Gaps in the Evidence-Based Knowledge

Gaps in the evidence-based knowledge

  • The use of opiates for chronic pain remains controversial. It is important to balance the risk for side effects, cost and abuse, with the benefit of achieving clear functional goals by providing proper analgesia.38
  • The benefits of initial or repeated surgery, versus interventional pain management techniques, continues to be debated. Further research is required to determine which approach is more cost-effective and provides greater functional improvement.
  • Because FBSS lacks a precise pathophysiology and has a complex clinical presentation, there is no gold standard in the treatment of FBSS. Gatzinsky et al. recommended an MDT approach to FBSS patients to prevent them from becoming “siloed” in a certain discipline, which can limit them to specialty-specific treatments, and patients do not explore the full array of multidisciplinary treatments available to them.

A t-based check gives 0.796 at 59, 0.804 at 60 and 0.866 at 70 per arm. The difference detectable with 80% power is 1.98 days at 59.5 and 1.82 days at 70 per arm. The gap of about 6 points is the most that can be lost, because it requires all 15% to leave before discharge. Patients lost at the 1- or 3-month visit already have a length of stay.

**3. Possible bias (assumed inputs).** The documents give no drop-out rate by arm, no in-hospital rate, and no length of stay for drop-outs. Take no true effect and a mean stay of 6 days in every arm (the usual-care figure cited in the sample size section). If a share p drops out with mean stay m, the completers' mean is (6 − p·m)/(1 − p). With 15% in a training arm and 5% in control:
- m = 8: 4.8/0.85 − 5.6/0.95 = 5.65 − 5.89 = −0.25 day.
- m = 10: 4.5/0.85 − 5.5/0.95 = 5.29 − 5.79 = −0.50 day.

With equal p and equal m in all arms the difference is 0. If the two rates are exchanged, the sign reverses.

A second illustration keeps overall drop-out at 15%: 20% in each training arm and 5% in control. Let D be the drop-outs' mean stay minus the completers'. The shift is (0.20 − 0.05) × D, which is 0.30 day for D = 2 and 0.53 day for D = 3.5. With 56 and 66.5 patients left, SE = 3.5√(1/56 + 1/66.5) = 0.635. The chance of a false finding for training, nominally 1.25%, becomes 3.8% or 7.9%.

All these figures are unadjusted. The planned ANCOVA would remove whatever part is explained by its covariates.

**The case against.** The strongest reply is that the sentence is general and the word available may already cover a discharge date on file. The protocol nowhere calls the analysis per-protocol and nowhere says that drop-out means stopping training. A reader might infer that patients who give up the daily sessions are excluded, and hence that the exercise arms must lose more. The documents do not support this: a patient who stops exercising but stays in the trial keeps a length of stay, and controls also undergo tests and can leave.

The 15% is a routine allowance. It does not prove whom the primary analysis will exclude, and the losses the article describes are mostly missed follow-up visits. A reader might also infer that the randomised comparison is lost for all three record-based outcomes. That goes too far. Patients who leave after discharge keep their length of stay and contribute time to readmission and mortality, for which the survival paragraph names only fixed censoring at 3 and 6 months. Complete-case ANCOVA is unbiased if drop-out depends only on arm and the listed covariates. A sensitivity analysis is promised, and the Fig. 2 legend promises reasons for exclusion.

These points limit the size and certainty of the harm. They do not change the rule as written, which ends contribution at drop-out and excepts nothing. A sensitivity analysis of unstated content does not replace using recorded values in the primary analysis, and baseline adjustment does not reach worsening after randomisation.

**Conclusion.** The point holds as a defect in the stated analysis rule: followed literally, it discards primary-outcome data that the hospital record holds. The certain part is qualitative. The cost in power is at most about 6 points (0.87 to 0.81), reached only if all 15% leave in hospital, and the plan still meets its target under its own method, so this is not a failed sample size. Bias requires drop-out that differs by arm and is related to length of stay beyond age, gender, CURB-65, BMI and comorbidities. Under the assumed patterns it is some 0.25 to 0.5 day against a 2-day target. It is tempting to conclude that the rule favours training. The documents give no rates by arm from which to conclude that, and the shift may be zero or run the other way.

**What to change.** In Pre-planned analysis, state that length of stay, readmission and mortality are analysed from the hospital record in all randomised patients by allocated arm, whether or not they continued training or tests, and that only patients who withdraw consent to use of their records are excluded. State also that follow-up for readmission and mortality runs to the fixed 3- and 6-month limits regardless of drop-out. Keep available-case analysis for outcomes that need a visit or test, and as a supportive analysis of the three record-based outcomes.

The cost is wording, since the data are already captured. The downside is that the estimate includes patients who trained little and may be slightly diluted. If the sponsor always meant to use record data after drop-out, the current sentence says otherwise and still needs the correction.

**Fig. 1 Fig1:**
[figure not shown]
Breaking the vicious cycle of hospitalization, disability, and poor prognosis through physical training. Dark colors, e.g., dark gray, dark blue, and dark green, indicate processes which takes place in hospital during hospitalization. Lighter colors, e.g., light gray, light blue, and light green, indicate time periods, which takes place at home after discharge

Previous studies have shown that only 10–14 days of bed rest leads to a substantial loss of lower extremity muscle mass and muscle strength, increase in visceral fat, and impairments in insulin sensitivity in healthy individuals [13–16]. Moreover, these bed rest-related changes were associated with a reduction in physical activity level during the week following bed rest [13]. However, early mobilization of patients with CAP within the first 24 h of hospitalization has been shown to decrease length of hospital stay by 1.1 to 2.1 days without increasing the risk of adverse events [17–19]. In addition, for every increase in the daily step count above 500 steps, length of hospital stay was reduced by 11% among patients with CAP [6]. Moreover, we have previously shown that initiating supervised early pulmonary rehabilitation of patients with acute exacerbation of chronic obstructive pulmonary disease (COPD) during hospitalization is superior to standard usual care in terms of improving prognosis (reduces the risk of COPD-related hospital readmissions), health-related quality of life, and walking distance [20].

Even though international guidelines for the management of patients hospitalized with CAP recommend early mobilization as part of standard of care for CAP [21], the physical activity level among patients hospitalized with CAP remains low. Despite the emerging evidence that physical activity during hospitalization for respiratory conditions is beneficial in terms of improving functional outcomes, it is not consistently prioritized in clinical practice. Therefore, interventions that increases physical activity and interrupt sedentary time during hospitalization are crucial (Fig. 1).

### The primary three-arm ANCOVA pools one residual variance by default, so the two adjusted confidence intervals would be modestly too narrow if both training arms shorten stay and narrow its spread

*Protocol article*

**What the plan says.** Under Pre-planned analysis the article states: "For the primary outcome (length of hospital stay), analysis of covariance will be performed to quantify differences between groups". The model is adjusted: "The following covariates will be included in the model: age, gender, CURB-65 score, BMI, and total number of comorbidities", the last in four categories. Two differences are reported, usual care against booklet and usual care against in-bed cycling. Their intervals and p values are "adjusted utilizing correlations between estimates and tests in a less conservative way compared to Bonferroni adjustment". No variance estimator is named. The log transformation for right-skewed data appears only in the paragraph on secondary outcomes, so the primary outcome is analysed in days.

• As discussed previously, FBSS is a heterogeneous entity with different etiologies. This complicates evaluation of treatments for FBSS, as they may be targeting different components of pain. With the change in terminology to the better-defined CPSS in ICD-11, as well as the use of PSPS Type 1 and Type 2, future studies may be better suited to evaluate the effect of specific treatments on specific components of FBSS.


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Original Version of the Topic

William F. Micheo, MD, Fernando L. Sepúlveda, MD, Roxanna Amill, MD. Post-laminectomy pain. 8/30/2013

Previous Revision(s) of the Topic

William F. Micheo, MD, Fernando L. Sepúlveda, MD, Roxanna Amill, MD. Post-laminectomy pain. 2/21/2018

Author Disclosure

Benjamin Seidel, DO
Nothing to Disclose

Rohini Singh, DO
Nothing to Disclose

Mohammad Zaidi, MD
Nothing to Disclose